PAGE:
Decided on January 08,2007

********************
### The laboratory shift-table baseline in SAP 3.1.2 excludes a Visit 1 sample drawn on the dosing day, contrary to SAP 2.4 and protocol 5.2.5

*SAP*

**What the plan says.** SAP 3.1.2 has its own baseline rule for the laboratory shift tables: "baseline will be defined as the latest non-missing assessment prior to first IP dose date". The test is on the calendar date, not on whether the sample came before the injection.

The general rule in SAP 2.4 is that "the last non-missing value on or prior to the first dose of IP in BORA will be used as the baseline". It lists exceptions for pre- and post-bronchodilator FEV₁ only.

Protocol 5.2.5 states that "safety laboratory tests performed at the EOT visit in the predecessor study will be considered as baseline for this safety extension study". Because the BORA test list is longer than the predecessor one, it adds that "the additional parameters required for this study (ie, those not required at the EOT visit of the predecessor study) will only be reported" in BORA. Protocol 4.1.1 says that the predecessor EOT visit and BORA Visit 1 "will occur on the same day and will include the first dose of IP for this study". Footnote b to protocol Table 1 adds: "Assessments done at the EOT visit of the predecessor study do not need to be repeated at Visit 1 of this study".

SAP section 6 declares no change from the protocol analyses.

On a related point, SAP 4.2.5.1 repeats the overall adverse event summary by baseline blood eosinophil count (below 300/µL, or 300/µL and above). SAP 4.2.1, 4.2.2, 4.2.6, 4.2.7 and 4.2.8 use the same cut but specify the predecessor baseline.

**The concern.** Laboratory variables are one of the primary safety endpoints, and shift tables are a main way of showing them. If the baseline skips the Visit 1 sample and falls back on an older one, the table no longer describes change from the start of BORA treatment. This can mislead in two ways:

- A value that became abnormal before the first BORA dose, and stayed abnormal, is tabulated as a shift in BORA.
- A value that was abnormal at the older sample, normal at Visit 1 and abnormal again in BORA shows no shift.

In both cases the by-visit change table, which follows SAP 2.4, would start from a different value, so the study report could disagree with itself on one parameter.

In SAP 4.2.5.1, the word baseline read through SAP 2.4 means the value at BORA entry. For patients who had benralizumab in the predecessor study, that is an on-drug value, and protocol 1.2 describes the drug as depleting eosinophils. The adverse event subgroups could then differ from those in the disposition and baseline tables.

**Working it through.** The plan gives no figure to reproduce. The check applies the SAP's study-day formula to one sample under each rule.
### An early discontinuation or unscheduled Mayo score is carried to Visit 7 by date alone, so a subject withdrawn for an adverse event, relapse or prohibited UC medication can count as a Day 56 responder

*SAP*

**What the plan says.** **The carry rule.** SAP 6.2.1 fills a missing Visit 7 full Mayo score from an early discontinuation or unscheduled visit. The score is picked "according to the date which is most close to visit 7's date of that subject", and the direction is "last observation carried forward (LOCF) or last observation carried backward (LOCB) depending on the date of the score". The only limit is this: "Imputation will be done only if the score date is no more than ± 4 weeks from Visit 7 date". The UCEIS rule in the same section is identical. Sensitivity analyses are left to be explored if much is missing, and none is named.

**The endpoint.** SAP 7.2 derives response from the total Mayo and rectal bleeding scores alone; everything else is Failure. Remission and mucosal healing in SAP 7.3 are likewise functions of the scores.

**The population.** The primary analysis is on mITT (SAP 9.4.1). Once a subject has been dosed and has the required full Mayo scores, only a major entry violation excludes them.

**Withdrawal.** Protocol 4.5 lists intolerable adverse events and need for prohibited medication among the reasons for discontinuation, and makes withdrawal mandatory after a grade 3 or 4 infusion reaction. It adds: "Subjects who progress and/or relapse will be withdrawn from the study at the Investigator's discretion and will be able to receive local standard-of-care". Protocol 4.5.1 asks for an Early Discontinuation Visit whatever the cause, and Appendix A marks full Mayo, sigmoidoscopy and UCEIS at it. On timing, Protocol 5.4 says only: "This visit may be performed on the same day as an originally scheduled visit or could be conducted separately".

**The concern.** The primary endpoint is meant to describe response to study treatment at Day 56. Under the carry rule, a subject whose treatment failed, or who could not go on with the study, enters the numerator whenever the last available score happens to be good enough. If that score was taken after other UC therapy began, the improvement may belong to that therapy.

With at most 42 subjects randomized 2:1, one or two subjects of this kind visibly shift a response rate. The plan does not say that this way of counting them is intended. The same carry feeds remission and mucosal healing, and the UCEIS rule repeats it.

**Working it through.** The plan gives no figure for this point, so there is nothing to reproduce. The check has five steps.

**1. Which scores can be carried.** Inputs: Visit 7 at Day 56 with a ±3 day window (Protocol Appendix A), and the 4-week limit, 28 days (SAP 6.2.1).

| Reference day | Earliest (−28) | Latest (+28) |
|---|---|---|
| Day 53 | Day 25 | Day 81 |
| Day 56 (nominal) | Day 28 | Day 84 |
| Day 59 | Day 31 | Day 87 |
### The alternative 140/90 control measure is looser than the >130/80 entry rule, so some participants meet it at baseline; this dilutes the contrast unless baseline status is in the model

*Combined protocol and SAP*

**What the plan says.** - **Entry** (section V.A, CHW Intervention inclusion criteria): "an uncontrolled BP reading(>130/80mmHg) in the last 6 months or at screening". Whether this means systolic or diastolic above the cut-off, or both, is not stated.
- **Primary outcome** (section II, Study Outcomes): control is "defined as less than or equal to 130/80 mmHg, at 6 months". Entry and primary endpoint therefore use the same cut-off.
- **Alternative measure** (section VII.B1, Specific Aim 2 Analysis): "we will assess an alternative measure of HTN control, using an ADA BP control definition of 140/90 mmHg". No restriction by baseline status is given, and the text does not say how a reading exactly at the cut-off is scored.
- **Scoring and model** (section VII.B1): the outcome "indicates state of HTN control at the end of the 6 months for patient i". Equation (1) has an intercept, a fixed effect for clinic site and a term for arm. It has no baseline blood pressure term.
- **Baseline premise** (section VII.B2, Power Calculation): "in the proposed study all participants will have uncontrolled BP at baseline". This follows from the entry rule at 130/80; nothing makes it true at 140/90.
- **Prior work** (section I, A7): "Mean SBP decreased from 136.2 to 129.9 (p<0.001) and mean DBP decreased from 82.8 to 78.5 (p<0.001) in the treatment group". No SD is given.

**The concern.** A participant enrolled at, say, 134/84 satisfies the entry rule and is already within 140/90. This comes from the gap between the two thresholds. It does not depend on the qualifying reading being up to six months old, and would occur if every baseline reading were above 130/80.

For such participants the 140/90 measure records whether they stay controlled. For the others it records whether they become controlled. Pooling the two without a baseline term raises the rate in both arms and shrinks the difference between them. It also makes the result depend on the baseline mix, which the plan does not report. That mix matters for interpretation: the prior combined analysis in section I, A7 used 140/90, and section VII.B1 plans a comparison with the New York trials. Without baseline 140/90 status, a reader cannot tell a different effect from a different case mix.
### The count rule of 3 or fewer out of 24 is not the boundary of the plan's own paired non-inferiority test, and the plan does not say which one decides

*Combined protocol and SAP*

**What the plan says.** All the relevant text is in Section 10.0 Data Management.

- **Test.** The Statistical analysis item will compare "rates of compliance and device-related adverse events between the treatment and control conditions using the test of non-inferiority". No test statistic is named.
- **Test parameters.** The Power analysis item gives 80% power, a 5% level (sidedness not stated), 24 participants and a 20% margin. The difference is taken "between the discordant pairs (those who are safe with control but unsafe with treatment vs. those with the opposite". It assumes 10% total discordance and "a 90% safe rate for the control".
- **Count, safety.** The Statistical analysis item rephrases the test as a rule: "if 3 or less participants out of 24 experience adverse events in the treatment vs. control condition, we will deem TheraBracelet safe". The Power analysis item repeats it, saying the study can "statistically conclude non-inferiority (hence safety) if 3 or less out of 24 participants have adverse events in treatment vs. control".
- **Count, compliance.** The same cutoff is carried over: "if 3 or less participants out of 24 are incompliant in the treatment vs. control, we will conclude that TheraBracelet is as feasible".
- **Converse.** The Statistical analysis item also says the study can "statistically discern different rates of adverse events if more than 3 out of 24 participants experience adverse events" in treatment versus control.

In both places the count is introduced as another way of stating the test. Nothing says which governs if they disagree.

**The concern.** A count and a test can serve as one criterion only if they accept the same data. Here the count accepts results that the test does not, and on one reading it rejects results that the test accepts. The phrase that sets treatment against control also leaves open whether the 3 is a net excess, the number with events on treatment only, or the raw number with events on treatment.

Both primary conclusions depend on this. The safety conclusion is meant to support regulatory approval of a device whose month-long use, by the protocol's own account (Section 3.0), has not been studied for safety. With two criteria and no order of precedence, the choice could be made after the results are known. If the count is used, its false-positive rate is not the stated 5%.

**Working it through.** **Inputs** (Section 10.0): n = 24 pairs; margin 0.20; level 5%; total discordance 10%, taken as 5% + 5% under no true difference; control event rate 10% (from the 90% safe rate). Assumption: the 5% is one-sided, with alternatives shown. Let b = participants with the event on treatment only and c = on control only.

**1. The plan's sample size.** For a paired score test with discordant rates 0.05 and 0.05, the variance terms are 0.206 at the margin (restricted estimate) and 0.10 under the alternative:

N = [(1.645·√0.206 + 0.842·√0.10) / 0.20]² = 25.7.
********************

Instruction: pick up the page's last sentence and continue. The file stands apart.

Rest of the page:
Syed Shah Mohammed Quadri, J. (Chairman) - (1.) IN this batch of forty cases, thirty applications are filed by Fidelity Group of USA, nine by the Fidelity Group of Canada and one by the Matthews INdia Fund. All these applications are filed under Section 245Q(1) of the INcome-tax Act, 1961 (for short 'the Act') to seek advance rulings of the Authority on the questions mentioned therein. INasmuch as the germane questions in all the applications are common, we propose to decide them together. The applicants have taken up application No. AAR/694 of 2006 filed by Fidelity Hastings Street Trust (from USA group) as representative of facts in all other cases. The applicant in AAR/694 of 2006 (for short 'the applicant') is a scheme of investment fund organized as a Massachusetts Business Trust under the laws of Commonwealth of Massachusetts (USA). It is set up to provide investors a continuous source of managed investments in securities. It is registered under the INvestment Company Act 1940 of USA and is treated as a Corporation for purposes of taxation in USA. The beneficial interest in the funds is divided into transferable shares of one or more separate and distinct series. The applicant is being managed by a Board of Trustees, which has the authority and discretion in regard to investment/re-investment of its fund and the power to declare and pay dividends. It makes investment in different parts of the world including INdia. It is registered with the Securities Exchange Board of INdia (SEBI) as a sub-account of Fidelity Management and Research Company (FMR). Under the Foreign INstitutional INvestors regime the applicant invests in shares in INdian companies. To comply with the SEBI regulations the applicant appointed Brown Brothers and Harrimon Company as its global custodian who in turn appointed Citibank NA, Mumbai as its correspondent to act as domestic custodian for the applicant. Both the global custodian and the domestic custodian are acting in the ordinary course of their business and are performing similar custodial services for many other FIIs. The applicant is regulated by the laws in force in the commonwealth of Massachusetts USA and by the Securities Exchange Commission. The investment manager of the applicant, FMR, is located outside INdia and it has no presence in INdia. The applicant does not have any branch office or place of business in INdia. It purchases and sells shares/securities in INdia through brokers and the securities are held by the domestic custodian on behalf of the applicant. It is mentioned that the name of the applicant has undergone change and the changed name is Fidelity Hastings Street Trust Fidelity Discovery Fund w.e.f. August 23rd, 2003, which has been acknowledged and approved by the SEBI. On these facts the applicant seeks advance ruling of the Authority on the following questions: 1. Whether on the facts and in the circumstances of the case, the profits arising to Fidelity Hastings Street Trust: Fidelity Discovery Fund (hereinafter referred to as the 'Applicant') from the sale of portfolio investments in INdia will be treated as business income of the Applicant?